By Eric Porter

About Eric Porter

Eric Porter is Professor of History and History of Consciousness at the University of California at Santa Cruz. His most recent book, coauthored with the photographer Lewis Watts, is New Orleans Suite: Music and Culture in Transition (2013).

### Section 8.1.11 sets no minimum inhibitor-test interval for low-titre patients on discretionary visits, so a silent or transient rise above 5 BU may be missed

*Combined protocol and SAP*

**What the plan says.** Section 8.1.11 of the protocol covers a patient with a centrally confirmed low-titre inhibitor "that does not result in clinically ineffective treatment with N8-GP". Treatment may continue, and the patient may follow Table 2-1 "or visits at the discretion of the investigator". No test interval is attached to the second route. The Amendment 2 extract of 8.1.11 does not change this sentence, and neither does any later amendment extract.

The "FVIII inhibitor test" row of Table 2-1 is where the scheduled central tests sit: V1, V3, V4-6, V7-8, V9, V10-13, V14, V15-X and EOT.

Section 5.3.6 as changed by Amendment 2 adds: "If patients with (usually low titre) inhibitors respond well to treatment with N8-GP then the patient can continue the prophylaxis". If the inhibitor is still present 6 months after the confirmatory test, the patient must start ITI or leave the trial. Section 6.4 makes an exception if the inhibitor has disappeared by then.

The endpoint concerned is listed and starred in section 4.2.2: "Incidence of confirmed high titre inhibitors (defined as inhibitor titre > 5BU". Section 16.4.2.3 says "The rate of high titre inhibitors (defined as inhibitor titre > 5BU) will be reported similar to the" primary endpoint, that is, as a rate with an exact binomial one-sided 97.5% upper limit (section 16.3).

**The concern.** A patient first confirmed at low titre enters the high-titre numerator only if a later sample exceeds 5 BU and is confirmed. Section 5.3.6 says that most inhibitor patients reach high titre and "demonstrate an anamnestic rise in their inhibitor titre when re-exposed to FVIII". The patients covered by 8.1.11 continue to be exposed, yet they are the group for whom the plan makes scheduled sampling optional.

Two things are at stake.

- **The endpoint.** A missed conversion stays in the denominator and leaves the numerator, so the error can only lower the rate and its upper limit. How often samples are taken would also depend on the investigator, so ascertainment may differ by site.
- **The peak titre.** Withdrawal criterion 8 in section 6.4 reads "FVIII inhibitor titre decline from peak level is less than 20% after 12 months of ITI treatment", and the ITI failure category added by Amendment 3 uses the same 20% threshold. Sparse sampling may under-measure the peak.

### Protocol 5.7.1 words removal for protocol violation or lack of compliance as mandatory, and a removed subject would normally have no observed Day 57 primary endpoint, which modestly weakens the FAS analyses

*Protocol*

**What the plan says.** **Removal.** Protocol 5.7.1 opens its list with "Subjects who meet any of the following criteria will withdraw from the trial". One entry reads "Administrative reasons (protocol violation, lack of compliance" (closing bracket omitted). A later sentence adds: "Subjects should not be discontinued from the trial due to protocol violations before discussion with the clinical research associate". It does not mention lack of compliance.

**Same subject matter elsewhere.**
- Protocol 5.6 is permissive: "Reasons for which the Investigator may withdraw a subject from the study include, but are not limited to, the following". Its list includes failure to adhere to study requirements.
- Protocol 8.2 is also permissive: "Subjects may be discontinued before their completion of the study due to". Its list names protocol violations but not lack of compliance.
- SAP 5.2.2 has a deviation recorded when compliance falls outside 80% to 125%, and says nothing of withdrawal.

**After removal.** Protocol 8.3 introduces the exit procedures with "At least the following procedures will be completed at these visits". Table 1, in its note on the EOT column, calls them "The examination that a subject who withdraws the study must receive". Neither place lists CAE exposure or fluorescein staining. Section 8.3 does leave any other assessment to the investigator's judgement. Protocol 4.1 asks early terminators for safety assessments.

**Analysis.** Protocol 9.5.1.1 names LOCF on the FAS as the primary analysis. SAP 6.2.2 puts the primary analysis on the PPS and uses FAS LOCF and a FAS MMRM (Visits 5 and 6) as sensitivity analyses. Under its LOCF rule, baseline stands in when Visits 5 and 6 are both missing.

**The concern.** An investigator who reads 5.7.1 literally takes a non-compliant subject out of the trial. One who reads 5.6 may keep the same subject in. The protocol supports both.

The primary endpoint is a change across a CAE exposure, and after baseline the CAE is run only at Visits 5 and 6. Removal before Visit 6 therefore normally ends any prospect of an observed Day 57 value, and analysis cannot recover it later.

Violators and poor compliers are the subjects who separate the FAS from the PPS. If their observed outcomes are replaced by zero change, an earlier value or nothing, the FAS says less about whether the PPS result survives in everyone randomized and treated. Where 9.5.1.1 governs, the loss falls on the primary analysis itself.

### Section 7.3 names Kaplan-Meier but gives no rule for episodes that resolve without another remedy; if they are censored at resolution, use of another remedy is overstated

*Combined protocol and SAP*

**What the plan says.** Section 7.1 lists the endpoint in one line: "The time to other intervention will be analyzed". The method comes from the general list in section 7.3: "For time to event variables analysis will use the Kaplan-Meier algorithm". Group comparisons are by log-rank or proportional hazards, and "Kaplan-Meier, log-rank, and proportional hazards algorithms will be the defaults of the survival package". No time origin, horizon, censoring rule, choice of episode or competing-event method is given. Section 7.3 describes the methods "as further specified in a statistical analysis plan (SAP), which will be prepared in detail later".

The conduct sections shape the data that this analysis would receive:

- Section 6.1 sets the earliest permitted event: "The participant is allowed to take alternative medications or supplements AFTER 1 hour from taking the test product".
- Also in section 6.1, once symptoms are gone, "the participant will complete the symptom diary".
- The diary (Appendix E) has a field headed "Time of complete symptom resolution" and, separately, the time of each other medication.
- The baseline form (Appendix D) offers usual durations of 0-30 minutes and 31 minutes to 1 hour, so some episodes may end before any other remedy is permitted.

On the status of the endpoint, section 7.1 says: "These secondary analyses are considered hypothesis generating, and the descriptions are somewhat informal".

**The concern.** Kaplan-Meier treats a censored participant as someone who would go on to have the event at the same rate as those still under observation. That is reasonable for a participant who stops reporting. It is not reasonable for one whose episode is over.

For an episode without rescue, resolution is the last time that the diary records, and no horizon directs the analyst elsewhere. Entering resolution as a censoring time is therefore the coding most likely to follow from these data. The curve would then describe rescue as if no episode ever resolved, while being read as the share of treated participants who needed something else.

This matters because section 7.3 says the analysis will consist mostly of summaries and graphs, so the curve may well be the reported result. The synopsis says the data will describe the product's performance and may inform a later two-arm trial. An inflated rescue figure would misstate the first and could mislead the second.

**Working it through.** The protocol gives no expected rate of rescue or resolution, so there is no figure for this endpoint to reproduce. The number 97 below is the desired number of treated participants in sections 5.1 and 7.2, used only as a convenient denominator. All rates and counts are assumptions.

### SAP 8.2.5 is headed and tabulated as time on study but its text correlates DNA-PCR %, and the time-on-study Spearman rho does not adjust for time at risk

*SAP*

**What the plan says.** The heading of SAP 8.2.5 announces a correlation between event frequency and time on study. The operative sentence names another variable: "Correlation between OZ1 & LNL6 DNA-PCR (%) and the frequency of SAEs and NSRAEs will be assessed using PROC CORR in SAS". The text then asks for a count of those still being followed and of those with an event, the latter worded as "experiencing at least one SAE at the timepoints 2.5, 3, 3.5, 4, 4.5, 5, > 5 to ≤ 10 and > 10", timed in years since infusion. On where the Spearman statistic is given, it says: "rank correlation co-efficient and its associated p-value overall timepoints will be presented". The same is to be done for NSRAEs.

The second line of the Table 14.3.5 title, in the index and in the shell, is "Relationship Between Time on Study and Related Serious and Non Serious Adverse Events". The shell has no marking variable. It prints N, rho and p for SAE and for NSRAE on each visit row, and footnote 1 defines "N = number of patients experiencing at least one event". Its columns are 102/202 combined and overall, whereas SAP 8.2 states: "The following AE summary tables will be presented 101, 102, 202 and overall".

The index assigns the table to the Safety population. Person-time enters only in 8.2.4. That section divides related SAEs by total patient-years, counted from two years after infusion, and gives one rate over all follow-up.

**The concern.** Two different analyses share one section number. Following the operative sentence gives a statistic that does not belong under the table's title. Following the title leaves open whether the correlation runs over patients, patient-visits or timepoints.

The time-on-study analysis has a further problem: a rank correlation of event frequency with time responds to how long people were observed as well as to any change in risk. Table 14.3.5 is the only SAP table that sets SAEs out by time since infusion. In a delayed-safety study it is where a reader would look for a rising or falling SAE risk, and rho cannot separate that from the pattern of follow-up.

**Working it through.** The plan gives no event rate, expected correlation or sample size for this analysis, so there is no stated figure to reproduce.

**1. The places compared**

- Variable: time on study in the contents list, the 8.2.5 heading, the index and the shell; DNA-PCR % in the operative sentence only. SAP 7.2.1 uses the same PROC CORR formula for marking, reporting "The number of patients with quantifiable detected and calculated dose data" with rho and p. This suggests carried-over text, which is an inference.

“Jazz” and early variants “jaz” and “jas” have uncertain and contested roots. The term may or may not have origins in Chicago, New Orleans, Africa, baseball, or sex, although all would make sense given subsequent associations. We do know that the word “jazz” was, during the 1910s, increasingly used to describe a musical orientation (if not quite a genre) being developed by composers, solo pianists, and ensembles of various size. This music was hybrid, incorporating elements of African American blues and religious song, Caribbean dance genres, U.S. popular dance and folk music, marching band music, European classical music, ragtime piano, and the transplanted, modified West African rhythms that shaped some of these and other constituent forms. The music’s hybridity plotted its emergence at a particular set of coordinates in Black diasporic time and space. It sounded a contradictory postemancipation experience defined by movement across regions, from country to city and …

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